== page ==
Three of the Most Important Supreme Court Decisions in U.S History
The Supreme Court of the United States (SCOTUS) is the highest court in the federal judiciary of the United States. It has ultimate and largely discretionary appellate jurisdiction over all federal and state court cases that involve a point of federal law.
Decisions made by the Supreme Court of the United States can have long-lasting and significant impacts on how the law is applied in America and because the Court holds the power of judicial review, the ability to invalidate a statute for violating a provision of the U.S. Constitution, some of its decisions have changed how we understand the fundamental legal rights we have today.
In this article, we will be looking at three of the most important Supreme Court decisions in U.S history.
Mapp v. Ohio – 1961
In 1957, the Cleveland police entered the home of one Dollree Mapp without a warrant after she had refused to allow them to search her home for harboring a suspected fugitive, Virgil Ogletree.
During the illegal entry and search that followed, the police found that Mapp was in possession of what they referred to as “obscene books” and she was arrested for their possession, after being cleared of possessing numbers paraphernalia she was eventually convicted of “knowingly having had in her possession and under her control certain lewd and lascivious books, pictures, and photographs in violation of 2905.34 of Ohio’s Revised Code.”
Facing seven years in prison, Mapp appealed the decision and the SCOTUS ruled that her rights under the Fourth Amendment to the U.S. Constitution, which provides that “the right of the people to be secure in their persons, houses, papers, and effects, against unreasonable searches and seizures, shall not be violated,” were violated by the illegal search and the evidence collected was inadmissible in court.
The SCOTUS decision that, “The tendency of those who execute the criminal laws of the country to obtain conviction by means of unlawful seizures … should find no sanction in the judgments of the courts, which are charged at all times with the support of the Constitution, and to which people of all conditions have a right to appeal for the maintenance of such rights,” put into law the fact that Illegally obtained evidence cannot be used in criminal prosecutions in state courts.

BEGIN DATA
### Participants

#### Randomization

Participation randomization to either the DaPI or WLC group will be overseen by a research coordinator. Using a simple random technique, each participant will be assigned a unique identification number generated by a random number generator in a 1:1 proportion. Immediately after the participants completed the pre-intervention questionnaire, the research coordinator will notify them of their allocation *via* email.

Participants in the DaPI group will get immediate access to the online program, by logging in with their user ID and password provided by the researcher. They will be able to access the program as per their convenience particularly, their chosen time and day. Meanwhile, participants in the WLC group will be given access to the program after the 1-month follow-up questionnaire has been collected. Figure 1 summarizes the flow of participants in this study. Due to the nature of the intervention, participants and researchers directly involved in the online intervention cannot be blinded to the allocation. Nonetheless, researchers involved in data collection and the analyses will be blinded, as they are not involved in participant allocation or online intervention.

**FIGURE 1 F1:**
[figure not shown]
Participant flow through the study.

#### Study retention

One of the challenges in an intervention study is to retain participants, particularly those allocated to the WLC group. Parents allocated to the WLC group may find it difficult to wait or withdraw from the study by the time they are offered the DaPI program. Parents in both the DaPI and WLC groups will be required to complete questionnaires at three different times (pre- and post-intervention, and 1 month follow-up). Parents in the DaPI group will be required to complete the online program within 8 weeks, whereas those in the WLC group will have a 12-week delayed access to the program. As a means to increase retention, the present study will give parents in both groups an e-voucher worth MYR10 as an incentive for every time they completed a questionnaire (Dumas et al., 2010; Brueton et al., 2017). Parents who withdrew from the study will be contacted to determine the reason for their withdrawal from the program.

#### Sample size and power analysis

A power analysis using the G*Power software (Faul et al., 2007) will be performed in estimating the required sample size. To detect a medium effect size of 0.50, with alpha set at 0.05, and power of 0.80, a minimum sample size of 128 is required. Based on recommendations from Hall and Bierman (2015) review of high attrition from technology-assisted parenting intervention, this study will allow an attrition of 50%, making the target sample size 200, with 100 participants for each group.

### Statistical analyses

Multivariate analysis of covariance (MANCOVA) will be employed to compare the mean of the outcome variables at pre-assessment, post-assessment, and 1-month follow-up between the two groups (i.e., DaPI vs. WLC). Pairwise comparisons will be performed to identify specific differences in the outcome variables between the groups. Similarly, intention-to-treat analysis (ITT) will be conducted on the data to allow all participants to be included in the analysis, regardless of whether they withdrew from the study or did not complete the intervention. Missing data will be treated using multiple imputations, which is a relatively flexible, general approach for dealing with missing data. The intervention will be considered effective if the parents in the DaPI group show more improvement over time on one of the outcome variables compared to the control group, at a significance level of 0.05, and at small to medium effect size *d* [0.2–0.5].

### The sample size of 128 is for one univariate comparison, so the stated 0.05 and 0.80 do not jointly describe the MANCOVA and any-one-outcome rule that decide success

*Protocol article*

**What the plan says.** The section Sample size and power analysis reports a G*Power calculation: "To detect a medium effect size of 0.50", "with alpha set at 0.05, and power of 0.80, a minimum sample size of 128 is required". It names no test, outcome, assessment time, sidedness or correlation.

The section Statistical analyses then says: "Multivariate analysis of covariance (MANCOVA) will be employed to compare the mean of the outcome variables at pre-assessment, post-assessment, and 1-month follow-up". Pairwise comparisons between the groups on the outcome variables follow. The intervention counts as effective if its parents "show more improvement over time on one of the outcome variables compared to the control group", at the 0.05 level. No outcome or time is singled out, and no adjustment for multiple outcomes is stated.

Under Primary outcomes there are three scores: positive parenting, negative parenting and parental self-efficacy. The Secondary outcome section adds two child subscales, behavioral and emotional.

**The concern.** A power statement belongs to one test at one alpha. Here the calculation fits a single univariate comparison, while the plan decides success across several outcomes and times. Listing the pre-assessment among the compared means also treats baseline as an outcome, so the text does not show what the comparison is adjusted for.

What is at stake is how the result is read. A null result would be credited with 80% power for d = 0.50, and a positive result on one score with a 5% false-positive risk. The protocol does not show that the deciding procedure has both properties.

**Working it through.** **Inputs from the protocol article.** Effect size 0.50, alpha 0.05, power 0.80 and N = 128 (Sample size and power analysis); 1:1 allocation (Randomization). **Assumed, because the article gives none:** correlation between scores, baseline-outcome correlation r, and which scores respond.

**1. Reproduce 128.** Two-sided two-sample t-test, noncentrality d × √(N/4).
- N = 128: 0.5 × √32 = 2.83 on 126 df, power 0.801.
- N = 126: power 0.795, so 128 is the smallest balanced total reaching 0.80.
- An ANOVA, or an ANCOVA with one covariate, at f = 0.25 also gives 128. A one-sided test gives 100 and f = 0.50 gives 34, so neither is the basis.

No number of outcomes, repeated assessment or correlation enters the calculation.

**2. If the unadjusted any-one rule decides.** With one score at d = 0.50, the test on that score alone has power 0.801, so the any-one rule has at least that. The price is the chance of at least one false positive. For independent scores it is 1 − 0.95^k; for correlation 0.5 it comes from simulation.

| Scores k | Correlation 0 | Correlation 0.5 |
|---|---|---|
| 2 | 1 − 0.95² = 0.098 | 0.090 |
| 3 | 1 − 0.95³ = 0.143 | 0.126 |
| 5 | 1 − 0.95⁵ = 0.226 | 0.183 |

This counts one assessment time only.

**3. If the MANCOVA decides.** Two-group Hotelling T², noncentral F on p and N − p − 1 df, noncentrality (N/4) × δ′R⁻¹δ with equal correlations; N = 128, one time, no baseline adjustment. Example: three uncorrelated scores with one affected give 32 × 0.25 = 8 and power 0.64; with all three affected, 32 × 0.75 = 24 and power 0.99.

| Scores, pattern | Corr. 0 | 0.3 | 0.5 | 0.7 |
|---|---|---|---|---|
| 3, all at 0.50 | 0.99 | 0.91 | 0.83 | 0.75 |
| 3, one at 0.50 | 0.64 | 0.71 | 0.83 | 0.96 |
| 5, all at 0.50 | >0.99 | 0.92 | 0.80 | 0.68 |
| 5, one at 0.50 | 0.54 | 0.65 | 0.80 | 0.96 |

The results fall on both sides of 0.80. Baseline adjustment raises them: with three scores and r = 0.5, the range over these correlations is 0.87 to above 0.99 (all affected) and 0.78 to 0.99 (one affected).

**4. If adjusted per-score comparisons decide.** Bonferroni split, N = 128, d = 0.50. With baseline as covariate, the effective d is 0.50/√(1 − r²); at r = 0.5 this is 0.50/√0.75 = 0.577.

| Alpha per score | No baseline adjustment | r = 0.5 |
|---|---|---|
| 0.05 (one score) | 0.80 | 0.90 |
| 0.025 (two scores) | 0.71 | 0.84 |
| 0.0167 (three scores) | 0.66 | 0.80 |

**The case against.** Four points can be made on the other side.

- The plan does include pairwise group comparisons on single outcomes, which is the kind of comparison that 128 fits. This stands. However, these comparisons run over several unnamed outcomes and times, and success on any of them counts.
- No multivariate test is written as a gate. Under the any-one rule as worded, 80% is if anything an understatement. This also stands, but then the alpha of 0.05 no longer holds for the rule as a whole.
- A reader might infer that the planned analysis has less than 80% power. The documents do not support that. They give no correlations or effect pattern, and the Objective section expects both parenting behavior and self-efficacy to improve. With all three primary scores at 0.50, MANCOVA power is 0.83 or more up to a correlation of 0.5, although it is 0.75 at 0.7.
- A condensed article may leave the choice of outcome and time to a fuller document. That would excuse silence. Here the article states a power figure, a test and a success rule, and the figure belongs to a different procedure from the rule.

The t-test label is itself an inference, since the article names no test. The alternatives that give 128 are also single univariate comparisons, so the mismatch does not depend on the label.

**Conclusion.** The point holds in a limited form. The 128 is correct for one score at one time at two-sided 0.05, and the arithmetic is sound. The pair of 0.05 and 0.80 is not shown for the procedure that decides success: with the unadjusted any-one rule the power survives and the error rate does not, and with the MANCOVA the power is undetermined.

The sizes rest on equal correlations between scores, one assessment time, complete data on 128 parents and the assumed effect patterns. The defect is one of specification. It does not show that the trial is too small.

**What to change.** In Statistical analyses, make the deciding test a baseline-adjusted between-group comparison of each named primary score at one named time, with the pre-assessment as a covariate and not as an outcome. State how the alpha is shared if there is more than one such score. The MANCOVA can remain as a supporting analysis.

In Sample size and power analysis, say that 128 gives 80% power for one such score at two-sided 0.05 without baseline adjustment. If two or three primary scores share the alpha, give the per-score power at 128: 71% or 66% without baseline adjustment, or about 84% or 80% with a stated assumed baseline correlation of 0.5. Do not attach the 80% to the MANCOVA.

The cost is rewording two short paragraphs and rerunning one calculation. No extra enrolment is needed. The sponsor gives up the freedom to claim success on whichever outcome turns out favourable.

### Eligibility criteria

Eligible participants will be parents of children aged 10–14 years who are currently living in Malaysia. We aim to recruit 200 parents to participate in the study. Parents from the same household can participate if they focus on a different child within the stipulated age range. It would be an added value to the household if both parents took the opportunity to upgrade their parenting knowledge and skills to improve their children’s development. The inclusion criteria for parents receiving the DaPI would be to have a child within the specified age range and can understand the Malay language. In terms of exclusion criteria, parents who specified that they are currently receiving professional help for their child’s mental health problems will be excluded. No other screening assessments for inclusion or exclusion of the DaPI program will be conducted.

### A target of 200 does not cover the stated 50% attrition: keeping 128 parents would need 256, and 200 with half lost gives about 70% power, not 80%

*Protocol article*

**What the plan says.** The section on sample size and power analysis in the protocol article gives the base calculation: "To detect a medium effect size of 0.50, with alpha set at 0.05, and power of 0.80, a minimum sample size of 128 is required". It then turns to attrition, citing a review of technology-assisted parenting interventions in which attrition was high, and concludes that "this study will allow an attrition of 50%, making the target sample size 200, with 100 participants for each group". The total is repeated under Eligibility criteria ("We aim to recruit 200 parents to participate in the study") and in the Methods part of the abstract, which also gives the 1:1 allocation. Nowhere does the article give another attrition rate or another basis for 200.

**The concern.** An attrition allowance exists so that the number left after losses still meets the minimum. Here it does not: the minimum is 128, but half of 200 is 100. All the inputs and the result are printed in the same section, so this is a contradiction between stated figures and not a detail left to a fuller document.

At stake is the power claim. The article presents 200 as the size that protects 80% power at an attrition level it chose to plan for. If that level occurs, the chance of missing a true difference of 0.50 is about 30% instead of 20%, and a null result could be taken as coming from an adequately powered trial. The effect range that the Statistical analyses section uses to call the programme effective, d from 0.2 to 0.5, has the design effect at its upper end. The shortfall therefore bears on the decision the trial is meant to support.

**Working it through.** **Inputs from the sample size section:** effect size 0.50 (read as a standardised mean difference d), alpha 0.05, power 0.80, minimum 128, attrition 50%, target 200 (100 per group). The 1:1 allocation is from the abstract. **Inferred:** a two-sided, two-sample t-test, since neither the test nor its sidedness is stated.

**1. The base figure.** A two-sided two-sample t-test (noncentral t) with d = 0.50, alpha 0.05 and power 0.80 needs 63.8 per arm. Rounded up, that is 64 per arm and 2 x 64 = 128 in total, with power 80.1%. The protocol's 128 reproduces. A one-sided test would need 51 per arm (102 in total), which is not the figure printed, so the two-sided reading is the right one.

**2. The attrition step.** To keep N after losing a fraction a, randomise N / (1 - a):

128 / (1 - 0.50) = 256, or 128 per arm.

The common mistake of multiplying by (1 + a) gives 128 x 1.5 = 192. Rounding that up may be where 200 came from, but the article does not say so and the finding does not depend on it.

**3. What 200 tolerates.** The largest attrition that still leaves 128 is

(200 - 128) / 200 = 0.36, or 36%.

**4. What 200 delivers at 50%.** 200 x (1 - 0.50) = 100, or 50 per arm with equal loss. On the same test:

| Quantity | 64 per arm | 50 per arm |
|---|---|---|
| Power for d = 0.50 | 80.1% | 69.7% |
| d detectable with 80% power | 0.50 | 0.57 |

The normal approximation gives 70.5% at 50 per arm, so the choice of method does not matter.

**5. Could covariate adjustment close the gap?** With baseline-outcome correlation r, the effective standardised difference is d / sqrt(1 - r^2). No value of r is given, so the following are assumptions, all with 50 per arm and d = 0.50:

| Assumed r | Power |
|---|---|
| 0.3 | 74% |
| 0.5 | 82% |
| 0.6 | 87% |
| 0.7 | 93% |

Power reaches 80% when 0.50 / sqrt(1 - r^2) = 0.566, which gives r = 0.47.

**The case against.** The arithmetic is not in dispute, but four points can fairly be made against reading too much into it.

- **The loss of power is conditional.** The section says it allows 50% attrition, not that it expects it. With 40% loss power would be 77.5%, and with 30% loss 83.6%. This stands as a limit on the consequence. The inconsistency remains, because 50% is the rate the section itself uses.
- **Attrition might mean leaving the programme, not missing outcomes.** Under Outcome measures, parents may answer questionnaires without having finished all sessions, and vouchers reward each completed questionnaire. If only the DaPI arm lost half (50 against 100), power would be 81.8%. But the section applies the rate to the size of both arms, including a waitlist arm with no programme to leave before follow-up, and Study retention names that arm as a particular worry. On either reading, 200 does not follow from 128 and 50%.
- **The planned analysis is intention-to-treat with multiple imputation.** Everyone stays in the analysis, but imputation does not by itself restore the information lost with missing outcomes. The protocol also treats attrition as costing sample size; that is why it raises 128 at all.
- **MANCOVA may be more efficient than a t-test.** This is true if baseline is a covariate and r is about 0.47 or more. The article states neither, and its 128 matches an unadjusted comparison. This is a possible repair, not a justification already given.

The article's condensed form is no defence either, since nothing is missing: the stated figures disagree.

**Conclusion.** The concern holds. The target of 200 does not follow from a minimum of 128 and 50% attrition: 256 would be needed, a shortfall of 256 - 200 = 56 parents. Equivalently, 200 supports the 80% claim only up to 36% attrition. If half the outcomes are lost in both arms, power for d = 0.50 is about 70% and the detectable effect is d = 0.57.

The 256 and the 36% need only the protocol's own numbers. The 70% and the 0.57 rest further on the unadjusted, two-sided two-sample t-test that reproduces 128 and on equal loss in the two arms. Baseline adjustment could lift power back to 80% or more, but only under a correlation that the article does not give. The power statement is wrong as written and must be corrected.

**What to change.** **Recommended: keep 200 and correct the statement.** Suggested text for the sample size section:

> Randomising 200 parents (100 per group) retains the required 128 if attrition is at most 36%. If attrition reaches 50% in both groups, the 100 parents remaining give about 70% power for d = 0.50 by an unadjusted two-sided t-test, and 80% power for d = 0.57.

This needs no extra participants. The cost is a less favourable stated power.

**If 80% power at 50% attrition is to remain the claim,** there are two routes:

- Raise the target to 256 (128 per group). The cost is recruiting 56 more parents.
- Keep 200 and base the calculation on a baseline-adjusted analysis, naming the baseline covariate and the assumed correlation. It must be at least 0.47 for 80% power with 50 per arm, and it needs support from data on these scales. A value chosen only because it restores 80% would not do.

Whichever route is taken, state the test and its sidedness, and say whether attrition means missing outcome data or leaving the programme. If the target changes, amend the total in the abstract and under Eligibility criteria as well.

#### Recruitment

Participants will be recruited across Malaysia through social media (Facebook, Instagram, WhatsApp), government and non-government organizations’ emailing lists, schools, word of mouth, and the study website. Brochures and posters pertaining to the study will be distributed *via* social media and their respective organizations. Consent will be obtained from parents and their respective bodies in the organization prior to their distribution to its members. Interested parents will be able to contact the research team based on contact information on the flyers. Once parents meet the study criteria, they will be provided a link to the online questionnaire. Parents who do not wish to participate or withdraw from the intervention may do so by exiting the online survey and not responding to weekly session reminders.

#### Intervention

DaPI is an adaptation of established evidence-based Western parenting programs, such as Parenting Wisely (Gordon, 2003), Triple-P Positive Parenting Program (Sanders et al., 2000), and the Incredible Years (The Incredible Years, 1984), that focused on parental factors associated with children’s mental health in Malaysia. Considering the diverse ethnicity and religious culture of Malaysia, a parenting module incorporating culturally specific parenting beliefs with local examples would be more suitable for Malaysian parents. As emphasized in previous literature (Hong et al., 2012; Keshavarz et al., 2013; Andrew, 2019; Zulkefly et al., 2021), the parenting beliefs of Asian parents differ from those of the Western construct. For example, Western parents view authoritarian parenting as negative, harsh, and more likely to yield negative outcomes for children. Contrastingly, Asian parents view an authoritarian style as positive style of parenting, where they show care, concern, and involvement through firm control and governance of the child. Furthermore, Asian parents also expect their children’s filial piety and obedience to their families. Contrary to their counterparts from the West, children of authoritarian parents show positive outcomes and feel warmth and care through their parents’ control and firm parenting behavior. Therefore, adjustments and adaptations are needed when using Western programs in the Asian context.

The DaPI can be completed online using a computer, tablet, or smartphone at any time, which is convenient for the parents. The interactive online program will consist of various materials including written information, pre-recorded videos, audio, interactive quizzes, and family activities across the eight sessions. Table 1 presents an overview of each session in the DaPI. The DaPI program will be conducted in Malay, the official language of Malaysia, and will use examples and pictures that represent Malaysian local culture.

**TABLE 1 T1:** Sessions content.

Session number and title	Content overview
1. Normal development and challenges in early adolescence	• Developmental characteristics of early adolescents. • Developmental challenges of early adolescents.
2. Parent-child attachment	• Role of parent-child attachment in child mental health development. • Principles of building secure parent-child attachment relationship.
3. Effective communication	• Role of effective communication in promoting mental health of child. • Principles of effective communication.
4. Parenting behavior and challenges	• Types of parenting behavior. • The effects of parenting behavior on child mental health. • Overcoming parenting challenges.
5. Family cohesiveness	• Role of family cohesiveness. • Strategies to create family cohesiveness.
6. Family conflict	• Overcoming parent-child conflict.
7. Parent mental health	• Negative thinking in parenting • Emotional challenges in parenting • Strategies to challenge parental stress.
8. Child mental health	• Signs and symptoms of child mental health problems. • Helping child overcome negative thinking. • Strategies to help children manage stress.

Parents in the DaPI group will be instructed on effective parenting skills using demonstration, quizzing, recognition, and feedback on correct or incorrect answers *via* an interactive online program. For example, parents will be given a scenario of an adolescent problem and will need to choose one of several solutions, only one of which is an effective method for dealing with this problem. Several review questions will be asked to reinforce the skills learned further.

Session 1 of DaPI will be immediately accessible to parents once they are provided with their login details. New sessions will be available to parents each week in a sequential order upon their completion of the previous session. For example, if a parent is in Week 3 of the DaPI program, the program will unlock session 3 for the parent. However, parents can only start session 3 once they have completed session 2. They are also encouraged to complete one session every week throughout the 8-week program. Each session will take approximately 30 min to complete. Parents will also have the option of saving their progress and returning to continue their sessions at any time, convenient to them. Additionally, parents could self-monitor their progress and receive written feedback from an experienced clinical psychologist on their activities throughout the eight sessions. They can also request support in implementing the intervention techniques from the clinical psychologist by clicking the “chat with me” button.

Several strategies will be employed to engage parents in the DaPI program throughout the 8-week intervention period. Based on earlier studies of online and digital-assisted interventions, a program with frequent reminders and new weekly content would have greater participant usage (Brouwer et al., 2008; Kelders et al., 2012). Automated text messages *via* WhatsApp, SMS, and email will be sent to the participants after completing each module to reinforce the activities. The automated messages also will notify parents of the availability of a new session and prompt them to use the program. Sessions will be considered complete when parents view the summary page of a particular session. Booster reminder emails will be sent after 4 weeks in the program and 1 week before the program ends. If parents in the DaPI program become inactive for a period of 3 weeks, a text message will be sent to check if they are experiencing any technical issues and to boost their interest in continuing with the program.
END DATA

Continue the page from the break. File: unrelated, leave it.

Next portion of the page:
Gideon v. Wainwright – 1963
Many of those moving through the criminal justice system in the US cannot afford to retain counsel, so, as per their sixth amendment rights, one is provided for them. This system of representation was enshrined by the 1963 Gideon v. Wainwright SCOTUS decision.
In 1961, Clarence Earl Gideon was arrested and charged with breaking and entering with intent to commit petty larceny. Gideon could not afford legal representation and when he asked the court to provide such, his request was denied.
Despite not having a full highschool education, Gideon was forced to defending himself and was eventually convicted, on the accusation that “ a witness reported that he had seen Clarence Earl Gideon in the poolroom at around 5:30 that morning, leaving with a wine bottle, Coke, and change in his pocket,” and sentenced to five years in prison.
Having crafted his own appeal from prison, Gideon’s case was brought before the SCOTUS who overruled the earlier Betts v. Brady decision that provided the selective application of the Sixth Amendment right to counsel to the states, depending on the circumstances, as the Sixth Amendment had only been held binding in federal cases.
The new ruling allowed that the assistance of counsel, if desired by a defendant who could not afford to hire counsel, was a fundamental right under the United States Constitution, binding on the states, and essential for a fair trial and due process of law regardless of the circumstances of the case.
The fall out of this decision led to approximately 2,000 individuals being freed in Florida alone. Gideon’s case was retried, with proper legal counsel, and the jury acquitted Gideon after one hour of deliberation.
Loving v. Virginia – 1967
The 1967 Loving v. Virginia decision struck down all race-based legal restrictions on marriage in the United States, the so-called anti-miscegenation laws that still existed in states like Virginia.
The case was brought by Mildred Loving when she and her husband were sentenced to a year in prison for marrying each other, which was then illegal under Virginia’s Racial Integrity Act of 1924, which criminalized marriage between people classified as “white” and people classified as “colored”.
In a rare unanimous decision, SCOTUS ruled that the anti-miscegenation laws violated the Equal Protection Clause of the Fourteenth Amendment to the U.S. Constitution because it was based solely on “distinctions drawn according to race” and outlawed conduct, in this case, getting married, that was otherwise generally accepted and which citizens were free to do.
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Lisa Myers, J.D., L.L.M.
Legal Studies Department Director
J.D. L.L.M. Campbell University
B.A. Corllins University